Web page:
Rosemeri Rodrigues Viana was 13 when she had sex for the first time. Six months later she was pregnant. Last May, she gave birth to a second child. She was 16.

Today, she lives with her mother in a cramped three-room shanty in one of Rio de Janeiro's largest and seediest slums, her startling brown eyes weary from diaper changes, midnight feedings and the burden of an uncertain future.

"It's just so much work," Rosemeri, now 17, said as she watched intently as her 6-month-old son, Alex, played on a tiny bed. Her daughter, Thayma, 2 1/2, was with Rosemeri's mother in another room. Both pregnancies, she said, were accidents: "I just didn't think I would get pregnant."

The plight of teenagers like Rosemeri has become alarmingly common in Brazil as the birthrate among adolescents has soared, a mystifying development given the unprecedented efforts of the past decade here to provide more information about, and access to, contraceptives.

Television commercials trumpet the use of condoms. Neighborhood clinics distribute birth-control pills and other contraceptives. Numerous cities have created programs to reduce the number of pregnancies and cases of sexually transmitted diseases among teens.

Yet those efforts have found only limited success, goading this vast, mostly Roman Catholic nation into a sober second-guessing of its famously laid-back notions of sexual freedom. What kind of message does Carnaval, the annual feast of Brazilian sensuality, send to teenagers? What is the impact of easy access to pornography? Does television nudity make a difference? Do teenagers notice when a TV star gets pregnant and isn't married?

Last July, Health Minister Jose Serra lashed into Xuxa Meneghel, an immensely popular host of television programs for children and teenagers, for having a child out of wedlock. "I can only imagine how many teenagers are influenced by" Meneghel's decision, he said, adding that such examples "stimulate 12- and 13-year-old girls to have children." Later, he would say that adults are free to make their own choices.

Serra's initial reaction stemmed in part from recent statistics, which show a 19 percent increase in the birthrate for girls aged 15 through 19 from 1993 to 1998. The birthrate among girls aged 10 to 14 leaped 31 percent during the same period. Overall, the number of births among girls aged 10 through 19 rose from 565,000 in 1993 to 698,000 in 1998, the latest year for which statistics are available.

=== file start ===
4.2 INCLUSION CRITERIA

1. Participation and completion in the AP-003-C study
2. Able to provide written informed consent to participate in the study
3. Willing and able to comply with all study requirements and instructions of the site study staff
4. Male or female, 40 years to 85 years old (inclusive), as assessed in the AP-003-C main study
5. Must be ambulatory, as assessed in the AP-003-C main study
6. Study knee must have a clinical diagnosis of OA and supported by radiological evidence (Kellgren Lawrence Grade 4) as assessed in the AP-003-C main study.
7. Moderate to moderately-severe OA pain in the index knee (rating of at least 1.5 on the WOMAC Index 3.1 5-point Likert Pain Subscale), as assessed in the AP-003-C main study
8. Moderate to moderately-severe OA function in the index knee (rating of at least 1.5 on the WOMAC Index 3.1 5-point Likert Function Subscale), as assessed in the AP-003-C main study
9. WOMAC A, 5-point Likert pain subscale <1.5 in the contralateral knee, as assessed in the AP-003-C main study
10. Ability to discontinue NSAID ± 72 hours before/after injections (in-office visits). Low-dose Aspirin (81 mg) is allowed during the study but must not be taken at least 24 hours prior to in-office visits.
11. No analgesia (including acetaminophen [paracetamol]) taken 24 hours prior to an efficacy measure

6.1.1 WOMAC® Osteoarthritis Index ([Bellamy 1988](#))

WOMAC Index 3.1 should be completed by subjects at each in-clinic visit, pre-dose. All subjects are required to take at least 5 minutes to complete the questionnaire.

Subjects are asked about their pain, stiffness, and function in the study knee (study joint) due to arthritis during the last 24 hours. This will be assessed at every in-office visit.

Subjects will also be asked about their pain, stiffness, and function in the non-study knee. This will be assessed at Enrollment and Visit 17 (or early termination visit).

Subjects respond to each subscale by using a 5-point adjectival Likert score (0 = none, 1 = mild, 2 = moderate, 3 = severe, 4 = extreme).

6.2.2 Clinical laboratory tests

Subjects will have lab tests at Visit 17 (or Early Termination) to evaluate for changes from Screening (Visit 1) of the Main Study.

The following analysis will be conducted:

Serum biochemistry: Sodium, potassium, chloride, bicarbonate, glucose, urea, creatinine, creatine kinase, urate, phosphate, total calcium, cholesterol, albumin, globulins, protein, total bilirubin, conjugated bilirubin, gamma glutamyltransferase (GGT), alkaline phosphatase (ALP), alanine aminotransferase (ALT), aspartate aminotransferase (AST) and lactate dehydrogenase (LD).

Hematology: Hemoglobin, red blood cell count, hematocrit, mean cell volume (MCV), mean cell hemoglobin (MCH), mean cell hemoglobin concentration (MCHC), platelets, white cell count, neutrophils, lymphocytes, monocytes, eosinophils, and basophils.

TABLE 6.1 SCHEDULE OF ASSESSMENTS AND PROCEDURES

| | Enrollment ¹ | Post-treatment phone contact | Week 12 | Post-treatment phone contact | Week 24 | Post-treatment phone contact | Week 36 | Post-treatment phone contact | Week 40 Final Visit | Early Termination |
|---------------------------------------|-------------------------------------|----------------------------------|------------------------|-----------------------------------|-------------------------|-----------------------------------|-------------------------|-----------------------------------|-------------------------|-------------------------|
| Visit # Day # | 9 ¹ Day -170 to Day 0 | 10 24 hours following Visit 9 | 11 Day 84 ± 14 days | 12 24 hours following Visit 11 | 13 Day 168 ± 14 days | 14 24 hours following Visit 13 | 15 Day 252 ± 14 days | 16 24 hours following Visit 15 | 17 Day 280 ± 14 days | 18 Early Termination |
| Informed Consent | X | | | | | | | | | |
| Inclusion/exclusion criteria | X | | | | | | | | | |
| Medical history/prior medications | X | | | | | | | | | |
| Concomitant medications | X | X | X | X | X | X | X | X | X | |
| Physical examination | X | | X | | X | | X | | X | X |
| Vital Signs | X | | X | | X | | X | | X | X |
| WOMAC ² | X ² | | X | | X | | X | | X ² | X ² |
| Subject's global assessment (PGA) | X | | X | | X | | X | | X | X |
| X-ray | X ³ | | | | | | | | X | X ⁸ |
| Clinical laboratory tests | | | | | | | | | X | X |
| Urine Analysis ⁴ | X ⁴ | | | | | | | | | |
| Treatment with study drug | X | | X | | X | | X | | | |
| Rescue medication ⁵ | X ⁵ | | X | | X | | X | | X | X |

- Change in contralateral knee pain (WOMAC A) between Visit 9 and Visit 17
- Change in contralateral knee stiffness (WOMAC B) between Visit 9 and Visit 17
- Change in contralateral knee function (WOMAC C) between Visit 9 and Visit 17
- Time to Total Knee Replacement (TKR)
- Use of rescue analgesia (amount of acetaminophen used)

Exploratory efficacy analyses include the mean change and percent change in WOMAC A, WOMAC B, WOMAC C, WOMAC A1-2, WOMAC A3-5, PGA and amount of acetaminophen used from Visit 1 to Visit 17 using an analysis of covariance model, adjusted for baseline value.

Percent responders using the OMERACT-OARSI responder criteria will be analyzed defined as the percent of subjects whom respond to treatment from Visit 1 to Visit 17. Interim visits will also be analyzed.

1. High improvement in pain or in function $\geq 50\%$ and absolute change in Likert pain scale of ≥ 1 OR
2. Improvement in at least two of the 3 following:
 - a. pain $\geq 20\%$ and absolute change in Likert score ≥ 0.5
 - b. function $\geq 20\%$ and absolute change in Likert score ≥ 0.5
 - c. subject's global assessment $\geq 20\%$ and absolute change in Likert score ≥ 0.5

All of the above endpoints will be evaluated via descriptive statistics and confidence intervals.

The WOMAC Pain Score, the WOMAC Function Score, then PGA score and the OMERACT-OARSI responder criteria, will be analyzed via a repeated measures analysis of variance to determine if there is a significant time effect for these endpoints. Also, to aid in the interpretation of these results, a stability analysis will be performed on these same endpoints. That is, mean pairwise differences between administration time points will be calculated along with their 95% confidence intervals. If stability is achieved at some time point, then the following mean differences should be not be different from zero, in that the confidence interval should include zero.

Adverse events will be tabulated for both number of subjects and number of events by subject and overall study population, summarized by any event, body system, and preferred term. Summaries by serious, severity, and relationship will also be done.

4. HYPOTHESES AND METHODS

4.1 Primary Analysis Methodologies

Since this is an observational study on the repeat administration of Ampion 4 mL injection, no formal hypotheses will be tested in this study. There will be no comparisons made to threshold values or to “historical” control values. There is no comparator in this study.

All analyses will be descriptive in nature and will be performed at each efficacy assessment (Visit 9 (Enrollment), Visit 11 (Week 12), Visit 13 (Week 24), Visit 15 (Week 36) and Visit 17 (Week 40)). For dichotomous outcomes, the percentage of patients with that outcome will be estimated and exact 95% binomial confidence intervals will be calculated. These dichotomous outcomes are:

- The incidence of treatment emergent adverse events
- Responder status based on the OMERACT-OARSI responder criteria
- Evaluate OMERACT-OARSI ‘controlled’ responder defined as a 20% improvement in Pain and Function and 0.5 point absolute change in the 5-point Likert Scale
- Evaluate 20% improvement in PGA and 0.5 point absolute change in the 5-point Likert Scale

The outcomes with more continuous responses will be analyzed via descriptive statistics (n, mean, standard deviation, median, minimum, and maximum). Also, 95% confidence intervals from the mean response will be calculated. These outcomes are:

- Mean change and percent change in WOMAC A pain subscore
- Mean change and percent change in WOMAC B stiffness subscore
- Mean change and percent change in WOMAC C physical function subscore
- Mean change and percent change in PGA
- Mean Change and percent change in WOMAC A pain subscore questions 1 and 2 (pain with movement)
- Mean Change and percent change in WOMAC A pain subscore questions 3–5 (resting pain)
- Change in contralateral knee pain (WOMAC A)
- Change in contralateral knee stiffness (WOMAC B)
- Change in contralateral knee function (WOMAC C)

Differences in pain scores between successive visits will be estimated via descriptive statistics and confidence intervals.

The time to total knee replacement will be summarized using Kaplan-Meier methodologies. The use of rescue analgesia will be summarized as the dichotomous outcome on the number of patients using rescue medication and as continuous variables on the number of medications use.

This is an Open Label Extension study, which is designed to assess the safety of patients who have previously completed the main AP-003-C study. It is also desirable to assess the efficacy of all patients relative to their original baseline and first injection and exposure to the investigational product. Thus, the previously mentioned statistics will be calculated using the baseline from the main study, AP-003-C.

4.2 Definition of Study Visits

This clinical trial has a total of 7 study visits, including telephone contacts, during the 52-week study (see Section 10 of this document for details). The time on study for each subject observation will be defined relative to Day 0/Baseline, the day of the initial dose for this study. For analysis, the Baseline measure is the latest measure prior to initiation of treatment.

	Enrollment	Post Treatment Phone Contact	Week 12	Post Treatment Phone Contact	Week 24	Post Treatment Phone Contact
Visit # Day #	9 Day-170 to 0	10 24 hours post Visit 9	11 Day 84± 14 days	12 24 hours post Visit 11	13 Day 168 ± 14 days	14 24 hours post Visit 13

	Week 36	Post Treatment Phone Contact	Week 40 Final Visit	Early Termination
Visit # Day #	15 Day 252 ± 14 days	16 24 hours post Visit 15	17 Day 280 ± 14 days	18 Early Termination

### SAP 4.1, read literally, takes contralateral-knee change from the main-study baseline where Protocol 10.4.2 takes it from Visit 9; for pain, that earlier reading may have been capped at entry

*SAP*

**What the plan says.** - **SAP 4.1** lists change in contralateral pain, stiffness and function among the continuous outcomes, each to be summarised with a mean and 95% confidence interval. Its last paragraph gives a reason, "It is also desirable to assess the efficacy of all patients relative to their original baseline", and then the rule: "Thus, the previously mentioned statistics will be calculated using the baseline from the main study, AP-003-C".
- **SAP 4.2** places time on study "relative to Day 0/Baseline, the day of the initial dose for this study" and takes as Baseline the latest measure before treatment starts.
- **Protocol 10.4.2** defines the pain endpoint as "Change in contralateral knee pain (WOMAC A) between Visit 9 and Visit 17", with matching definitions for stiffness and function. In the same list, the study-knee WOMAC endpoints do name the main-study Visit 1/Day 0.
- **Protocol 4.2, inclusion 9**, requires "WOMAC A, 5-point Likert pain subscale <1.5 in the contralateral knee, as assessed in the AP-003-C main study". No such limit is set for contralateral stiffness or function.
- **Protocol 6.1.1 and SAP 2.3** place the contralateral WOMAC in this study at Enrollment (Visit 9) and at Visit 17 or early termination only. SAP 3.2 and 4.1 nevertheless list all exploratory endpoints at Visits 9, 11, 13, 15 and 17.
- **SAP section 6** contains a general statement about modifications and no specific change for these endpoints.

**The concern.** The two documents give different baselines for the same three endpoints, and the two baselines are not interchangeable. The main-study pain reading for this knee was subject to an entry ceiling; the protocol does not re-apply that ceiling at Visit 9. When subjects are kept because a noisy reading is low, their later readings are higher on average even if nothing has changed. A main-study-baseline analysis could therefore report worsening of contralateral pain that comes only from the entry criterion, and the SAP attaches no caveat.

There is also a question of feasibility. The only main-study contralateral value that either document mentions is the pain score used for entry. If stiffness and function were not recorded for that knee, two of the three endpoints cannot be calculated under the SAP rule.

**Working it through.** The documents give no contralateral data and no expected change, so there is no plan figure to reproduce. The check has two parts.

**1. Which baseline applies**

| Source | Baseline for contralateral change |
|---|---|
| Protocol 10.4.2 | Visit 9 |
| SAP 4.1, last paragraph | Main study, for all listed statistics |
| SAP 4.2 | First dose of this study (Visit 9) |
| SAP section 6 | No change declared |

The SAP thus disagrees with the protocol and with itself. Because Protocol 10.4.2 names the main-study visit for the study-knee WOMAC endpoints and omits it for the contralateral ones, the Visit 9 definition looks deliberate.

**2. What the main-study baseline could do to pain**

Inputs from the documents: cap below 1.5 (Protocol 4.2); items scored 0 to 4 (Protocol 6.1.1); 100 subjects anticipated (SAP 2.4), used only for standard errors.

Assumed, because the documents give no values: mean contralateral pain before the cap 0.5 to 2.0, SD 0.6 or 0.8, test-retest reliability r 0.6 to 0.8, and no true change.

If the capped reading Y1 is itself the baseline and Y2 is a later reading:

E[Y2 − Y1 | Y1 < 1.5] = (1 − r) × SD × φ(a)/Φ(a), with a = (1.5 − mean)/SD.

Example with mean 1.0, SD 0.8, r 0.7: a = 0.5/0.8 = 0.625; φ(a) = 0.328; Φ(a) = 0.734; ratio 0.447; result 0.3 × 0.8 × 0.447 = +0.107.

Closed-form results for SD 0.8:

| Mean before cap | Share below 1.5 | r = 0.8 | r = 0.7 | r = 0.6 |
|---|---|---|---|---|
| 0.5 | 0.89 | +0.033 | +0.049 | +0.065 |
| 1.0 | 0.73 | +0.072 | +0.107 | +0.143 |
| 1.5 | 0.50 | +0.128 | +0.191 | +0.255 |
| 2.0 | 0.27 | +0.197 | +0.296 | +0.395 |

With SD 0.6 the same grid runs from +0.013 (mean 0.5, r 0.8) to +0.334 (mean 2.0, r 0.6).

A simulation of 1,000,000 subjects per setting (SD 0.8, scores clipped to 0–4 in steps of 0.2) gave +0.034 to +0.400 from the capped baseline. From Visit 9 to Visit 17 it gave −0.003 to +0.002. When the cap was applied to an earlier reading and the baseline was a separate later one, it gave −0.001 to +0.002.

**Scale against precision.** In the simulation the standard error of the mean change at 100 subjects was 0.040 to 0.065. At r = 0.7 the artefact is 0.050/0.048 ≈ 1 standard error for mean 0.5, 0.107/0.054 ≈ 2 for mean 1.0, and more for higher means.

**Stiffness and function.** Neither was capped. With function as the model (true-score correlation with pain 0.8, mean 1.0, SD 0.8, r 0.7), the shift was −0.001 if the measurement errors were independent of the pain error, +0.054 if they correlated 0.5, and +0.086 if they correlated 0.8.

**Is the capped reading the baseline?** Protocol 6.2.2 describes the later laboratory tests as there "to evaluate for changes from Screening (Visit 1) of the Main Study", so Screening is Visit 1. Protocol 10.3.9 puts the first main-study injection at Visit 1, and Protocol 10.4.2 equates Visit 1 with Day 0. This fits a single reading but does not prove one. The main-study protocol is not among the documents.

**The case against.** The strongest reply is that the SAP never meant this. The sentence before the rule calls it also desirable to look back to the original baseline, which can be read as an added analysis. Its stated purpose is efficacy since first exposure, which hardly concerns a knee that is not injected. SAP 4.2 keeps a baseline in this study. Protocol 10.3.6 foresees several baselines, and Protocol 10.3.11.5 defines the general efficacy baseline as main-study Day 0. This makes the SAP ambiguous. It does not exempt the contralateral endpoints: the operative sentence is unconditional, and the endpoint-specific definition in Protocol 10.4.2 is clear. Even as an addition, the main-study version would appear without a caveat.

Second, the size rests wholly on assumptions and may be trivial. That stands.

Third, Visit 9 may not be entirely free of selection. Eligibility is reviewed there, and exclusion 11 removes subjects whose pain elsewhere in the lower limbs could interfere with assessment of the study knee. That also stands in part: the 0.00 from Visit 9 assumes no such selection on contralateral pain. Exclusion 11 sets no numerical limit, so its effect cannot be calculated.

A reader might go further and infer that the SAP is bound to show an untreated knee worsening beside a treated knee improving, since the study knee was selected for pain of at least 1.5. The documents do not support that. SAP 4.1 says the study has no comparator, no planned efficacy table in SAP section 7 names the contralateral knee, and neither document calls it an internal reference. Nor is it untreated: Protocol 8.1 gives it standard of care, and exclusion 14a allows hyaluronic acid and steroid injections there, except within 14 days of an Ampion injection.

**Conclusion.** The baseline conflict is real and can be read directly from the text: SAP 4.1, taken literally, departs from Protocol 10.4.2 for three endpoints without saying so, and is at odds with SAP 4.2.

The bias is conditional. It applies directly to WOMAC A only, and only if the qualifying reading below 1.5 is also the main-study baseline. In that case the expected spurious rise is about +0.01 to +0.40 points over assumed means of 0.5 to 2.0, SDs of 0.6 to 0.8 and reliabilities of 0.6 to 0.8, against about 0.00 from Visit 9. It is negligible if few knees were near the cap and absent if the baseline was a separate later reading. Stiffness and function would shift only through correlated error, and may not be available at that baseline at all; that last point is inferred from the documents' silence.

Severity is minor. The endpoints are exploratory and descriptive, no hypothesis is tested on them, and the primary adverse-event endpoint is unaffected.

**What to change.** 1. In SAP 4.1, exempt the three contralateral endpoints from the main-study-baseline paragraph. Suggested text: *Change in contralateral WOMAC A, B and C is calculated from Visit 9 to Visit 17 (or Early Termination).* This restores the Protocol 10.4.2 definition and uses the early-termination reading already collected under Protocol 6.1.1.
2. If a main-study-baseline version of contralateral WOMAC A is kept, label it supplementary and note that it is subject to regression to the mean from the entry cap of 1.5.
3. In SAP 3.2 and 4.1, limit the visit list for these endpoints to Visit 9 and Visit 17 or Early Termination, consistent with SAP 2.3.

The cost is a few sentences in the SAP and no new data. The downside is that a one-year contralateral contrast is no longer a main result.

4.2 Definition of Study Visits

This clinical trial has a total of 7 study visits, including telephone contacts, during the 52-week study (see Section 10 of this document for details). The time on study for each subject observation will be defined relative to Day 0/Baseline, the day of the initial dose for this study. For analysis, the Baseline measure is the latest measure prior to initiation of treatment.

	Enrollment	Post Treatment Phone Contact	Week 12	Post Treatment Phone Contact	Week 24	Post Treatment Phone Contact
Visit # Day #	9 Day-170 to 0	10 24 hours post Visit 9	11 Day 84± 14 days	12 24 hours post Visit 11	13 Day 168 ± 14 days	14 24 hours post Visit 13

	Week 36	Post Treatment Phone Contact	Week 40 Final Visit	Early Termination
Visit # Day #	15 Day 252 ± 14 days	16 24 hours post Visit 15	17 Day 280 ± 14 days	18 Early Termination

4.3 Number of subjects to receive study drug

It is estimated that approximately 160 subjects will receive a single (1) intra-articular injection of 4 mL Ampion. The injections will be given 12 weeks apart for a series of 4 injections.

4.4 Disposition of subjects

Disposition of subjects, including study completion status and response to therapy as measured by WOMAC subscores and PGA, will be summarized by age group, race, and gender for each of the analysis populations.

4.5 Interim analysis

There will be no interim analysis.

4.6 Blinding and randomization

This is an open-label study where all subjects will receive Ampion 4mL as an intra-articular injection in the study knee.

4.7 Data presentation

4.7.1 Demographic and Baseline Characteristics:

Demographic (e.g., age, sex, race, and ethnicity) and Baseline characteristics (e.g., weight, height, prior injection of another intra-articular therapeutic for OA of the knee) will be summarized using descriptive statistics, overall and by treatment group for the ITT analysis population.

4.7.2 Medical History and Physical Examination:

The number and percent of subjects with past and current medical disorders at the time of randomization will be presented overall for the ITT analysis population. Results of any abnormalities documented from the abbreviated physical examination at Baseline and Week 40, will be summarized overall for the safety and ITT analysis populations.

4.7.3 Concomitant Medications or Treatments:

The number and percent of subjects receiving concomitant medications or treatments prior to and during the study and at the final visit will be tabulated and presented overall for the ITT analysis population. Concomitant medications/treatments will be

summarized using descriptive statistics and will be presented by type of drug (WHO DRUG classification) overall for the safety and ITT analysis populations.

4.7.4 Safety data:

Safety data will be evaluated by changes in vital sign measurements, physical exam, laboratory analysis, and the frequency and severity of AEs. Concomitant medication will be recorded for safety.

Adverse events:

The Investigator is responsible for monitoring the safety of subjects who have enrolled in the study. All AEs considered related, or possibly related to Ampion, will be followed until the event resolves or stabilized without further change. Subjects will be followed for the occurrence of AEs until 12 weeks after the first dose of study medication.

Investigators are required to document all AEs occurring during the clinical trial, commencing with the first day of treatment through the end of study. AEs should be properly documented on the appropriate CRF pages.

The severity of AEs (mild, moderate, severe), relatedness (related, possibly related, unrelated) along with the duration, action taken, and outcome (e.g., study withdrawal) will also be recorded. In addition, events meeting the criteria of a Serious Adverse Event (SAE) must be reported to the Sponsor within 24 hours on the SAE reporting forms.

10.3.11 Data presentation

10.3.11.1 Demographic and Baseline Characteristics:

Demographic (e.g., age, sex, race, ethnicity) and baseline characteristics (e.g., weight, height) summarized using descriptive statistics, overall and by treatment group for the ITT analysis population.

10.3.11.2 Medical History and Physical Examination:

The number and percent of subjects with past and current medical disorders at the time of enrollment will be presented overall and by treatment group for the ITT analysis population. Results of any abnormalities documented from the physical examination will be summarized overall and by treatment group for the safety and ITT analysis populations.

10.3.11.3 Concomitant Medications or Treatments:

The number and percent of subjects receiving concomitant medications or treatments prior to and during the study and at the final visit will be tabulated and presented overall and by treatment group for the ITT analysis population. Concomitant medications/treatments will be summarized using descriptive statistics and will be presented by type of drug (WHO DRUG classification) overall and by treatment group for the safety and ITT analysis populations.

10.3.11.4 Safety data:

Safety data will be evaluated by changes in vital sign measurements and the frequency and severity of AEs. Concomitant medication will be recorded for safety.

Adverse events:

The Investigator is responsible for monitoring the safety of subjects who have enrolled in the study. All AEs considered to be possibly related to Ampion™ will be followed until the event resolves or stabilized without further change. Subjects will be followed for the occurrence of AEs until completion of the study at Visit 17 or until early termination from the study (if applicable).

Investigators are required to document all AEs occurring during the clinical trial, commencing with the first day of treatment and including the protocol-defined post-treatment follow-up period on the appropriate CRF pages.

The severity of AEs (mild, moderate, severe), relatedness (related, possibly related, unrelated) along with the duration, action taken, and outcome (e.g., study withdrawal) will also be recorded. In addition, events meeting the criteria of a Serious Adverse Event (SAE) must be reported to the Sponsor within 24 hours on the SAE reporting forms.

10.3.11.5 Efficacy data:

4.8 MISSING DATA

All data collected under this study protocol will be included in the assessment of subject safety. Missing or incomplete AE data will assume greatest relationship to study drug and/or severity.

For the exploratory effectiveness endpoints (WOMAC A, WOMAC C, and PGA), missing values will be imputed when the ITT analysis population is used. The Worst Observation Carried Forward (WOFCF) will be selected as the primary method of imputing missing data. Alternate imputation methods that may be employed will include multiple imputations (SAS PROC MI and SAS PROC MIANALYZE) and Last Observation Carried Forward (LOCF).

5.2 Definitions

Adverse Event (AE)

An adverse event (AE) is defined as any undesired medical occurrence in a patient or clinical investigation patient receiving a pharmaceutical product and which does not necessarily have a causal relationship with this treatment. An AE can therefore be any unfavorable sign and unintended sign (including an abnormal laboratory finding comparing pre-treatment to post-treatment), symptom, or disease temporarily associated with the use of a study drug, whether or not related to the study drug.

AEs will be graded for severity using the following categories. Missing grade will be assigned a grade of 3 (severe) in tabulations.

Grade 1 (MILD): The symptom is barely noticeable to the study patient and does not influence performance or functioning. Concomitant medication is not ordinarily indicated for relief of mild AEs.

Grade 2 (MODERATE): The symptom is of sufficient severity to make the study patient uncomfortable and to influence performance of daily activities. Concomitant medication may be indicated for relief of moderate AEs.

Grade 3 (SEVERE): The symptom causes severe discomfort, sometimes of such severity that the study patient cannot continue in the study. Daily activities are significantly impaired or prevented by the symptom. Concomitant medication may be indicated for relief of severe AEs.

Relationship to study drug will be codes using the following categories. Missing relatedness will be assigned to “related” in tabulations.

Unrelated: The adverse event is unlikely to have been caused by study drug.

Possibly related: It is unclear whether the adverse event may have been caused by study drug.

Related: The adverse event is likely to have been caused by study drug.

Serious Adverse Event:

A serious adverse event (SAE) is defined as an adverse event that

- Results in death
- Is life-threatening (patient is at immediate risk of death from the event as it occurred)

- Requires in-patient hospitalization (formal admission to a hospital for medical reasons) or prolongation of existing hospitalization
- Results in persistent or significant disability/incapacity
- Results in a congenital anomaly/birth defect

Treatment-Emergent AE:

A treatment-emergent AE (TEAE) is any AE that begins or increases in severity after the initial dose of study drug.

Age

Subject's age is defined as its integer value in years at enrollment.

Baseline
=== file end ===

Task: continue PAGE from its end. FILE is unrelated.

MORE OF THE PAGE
These statistics, combined with the fact that about 40 percent of pregnant teenagers abandon school, have compelled the Health Ministry to make prevention of teen pregnancy a top priority. The ministry plans, among other things, to train 640,000 teachers and health professionals--including gynecologists to psychologists--to provide more and better information to teenagers.

"In a country where human capital is the main variable for development," said Lucimar Cannon, the government's top official on adolescent health, "you can't have hundreds of thousands of girls who never finish school or develop a career."

There may be no consensus on what has encouraged adolescent pregnancy, but counselors, gynecologists and Brazilian health officials agree that today's teenagers are much more sophisticated sexually. In the early 1990s, most teens said their first sexual experience came at age 15 or 16. Today, many more are having sex at 12 or 13.

"Most of the questions that children and teenagers used to ask were for basic information," said Albertina Duarte, an expert on adolescent sexuality here. "How was I born? At what age can I start a relationship? Now they ask me: 'How do I know I'm giving the girl pleasure?' "

At Luiz Delfino middle school, which participates in Rio's program to prevent AIDS and pregnancy among teenagers, 24 bright, carefree students clustered in a circle one recent morning to talk about sex and the Brazilian teenager. Students spoke only with a promise of at least partial anonymity.

The group was typical, said Sonia Cotrim, who runs sexuality workshops at the school. Five of the students--two of them 14, one 15, two 16--said that they are sexually active. A third of the group knew someone who had had a sexually transmitted disease; two-thirds knew someone who became pregnant at 14 or younger.